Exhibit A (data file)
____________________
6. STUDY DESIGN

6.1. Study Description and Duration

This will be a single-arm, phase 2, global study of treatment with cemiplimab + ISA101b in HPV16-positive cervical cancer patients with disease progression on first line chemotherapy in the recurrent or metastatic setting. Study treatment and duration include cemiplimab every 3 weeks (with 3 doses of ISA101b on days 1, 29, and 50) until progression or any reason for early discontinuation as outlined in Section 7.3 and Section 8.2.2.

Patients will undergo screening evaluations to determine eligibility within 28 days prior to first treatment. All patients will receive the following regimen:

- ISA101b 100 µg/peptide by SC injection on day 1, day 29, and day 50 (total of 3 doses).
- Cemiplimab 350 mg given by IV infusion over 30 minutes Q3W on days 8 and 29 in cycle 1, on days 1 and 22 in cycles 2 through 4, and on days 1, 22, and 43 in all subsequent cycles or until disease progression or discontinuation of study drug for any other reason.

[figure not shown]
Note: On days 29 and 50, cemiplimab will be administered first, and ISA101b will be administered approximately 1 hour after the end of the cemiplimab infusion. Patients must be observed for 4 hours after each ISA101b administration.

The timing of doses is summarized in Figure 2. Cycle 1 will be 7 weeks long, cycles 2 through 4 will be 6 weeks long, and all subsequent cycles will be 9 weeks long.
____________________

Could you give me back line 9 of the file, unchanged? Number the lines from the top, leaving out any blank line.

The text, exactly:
The timing of doses is summarized in Figure 2. Cycle 1 will be 7 weeks long, cycles 2 through 4 will be 6 weeks long, and all subsequent cycles will be 9 weeks long.